I already mentioned that display, but LG's not scrimped on the rest of the spec sheet. In fact, it pretty much reads like an Android fan's wish list. That means a 2.5GHz Snapdragon 801 processor, 3GB of RAM, 32GB of built-in storage, a 13-megapixel camera and, of course, that QHD screen. There's also an option with 2GB of RAM and 16GB of storage if you don't need all that memory (and like having more money). As for the design, the G3 has a sharp, modern look with subtle curves and a brushed-metal finish. Compared to Samsung's "don't ever change anything" approach, LG appears positively progressive, especially if we think back to the Optimus G. Last year's G2 was a decently built, smart-looking phone, and the G3 inherits some of its charm (not to mention the G Pro 2's). The primary difference between the G2 and its successor is, of course, the size. The G3's 5.5-inch display makes the handset much larger -- we're well into (excuse the term) "phablet" territory here, despite this being marketed as a mainstream flagship.
In fact, the G3 has a bigger panel than the original Samsung Galaxy Note, which blew some people's minds when it launched with its then-wrist-bending 5.3-inch display. But times change, and a 5.5-inch screen is no longer out of the ordinary. So, yes, this is a big phone -- and while it definitely feels bigger than, say, the G2 or a Nexus 5, it's worth remembering that other mainstream handsets like the OnePlus One carry a display the same size as the G3's. In fact, both the Galaxy Note 2 and OnePlus One rock a 5.5-inch screen -- the difference being both those phones sport wider frames. Perhaps I've adapted to larger phones over the years, but the G3 is easily the most comfortable handset of this size I've encountered to date. That said, it's definitely still going to be a stretch for some people.
For example, as with the G2, all three of the physical buttons are located around the back, just under the camera lens. If you like to hold your phone firmly around the base, your digits need to travel quite a distance to reach them. And once they do, the combination of your grip around the bottom and your extended finger creates a kind of lever. So, when you try and push the button, there's often not enough resistance and you need to either adjust your grip, or use your other hand. You'll likely get the one-handed technique down with time, but it won't suit every hand. A related issue is that the circular main/central button, which locks or unlocks the phone (the other two are primarily for volume control), is much more flush to the back of the handset. This is generally a good thing, as it means the G3 sits flat on a desk, but it also means that you'll sometimes find yourself prodding at the camera lens situated just above it (which is also flat and round). Symmetry fans will love the G3's rear, though, as the inclusion of an infrared laser for the camera gives it a nice, balanced design.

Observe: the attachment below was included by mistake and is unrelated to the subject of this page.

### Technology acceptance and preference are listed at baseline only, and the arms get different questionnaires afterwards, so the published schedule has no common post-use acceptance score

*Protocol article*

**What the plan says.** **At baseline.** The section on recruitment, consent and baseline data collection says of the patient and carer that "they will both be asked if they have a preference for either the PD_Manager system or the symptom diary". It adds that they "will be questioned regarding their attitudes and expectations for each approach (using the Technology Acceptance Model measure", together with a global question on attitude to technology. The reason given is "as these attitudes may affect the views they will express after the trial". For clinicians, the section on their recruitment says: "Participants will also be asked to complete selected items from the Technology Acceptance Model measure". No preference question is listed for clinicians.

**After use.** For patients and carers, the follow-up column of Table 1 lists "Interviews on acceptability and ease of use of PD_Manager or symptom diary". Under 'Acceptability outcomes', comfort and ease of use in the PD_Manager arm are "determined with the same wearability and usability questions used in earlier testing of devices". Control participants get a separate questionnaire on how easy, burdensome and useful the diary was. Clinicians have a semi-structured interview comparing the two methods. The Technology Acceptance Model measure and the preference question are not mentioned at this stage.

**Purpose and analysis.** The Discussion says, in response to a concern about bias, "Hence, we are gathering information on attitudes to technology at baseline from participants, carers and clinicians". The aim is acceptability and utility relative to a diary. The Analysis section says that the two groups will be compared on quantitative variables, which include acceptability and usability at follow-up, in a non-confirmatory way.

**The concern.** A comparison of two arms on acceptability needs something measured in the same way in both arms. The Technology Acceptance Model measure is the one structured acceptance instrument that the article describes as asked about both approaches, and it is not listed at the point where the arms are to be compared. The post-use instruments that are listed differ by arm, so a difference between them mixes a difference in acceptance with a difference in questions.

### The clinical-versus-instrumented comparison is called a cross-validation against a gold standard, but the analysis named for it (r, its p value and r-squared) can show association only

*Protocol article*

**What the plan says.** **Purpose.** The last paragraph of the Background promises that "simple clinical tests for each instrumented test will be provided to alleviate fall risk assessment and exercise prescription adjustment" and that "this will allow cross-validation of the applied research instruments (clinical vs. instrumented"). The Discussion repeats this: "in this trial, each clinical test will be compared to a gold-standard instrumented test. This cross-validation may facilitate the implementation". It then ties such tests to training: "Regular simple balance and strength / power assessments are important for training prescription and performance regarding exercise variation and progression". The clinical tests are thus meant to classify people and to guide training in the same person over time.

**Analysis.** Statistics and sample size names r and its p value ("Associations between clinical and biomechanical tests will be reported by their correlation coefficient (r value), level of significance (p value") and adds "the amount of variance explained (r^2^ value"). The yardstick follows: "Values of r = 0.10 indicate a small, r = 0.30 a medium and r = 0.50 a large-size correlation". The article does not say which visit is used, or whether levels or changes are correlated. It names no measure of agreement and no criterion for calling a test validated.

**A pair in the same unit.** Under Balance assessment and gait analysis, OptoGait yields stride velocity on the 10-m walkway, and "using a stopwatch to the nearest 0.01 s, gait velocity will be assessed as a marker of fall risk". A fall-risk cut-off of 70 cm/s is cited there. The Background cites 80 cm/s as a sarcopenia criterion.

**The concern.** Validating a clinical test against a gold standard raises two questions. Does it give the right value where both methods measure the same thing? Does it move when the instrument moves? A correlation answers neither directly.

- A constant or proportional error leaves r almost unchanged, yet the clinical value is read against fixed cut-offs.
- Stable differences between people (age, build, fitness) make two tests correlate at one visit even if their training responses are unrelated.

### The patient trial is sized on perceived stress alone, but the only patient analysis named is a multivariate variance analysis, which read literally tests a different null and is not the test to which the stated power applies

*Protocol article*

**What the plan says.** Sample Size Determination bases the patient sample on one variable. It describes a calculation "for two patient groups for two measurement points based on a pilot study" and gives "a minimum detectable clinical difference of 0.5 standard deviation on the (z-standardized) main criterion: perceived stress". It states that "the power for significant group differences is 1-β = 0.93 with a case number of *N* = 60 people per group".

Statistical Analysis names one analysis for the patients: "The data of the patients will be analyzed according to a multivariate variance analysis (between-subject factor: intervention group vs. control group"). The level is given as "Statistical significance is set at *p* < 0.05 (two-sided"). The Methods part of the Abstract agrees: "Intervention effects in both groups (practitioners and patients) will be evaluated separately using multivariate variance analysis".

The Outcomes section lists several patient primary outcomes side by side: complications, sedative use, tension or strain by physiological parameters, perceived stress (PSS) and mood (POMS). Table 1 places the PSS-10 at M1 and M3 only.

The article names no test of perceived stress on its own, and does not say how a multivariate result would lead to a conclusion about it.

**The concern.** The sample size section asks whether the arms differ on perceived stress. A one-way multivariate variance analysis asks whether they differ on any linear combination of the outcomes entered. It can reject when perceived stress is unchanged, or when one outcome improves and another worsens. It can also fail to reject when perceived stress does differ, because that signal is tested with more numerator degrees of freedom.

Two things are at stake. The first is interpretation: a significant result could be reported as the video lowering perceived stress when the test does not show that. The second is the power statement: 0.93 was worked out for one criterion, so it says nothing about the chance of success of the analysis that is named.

The "metallic skin" paint job (another one of LG's marketing terms) is basically to brushed metal what Samsung's latest phones are to leather -- they look legit, but feel like plastic. It's pleasing to the eye, and gives it a classy appearance, but if you're a fan of cold, hard metal, it's a bit disappointing. Luckily, it's at least less susceptible to fingerprints than glossier materials -- something that couldn't be said for the G2. By contrast, the front is almost entirely dominated by the display; the bezels are narrow, save for the modest chin at the bottom, so the only splash of that metallic color up front is the thin strip at the bottom.
LG made a fair amount of noise over that floating arc design (i.e., the curved back). The idea being that, to counter the width increase that a bigger display commands, you taper the edges in, thus creating an illusion (in the hand) of holding a thinner, narrower device. I'd say it mostly works. The official specification claims the sides of the G3 measure just 2.7mm (0.1 inch) at their thinnest, growing to a still-reasonable 8.9mm (0.35 inch) at their thickest. The Galaxy Note 3 is only 3.6mm (0.14 inch) wider than the G3, but it's much flatter, and feels all the broader for it in side-by-side comparisons.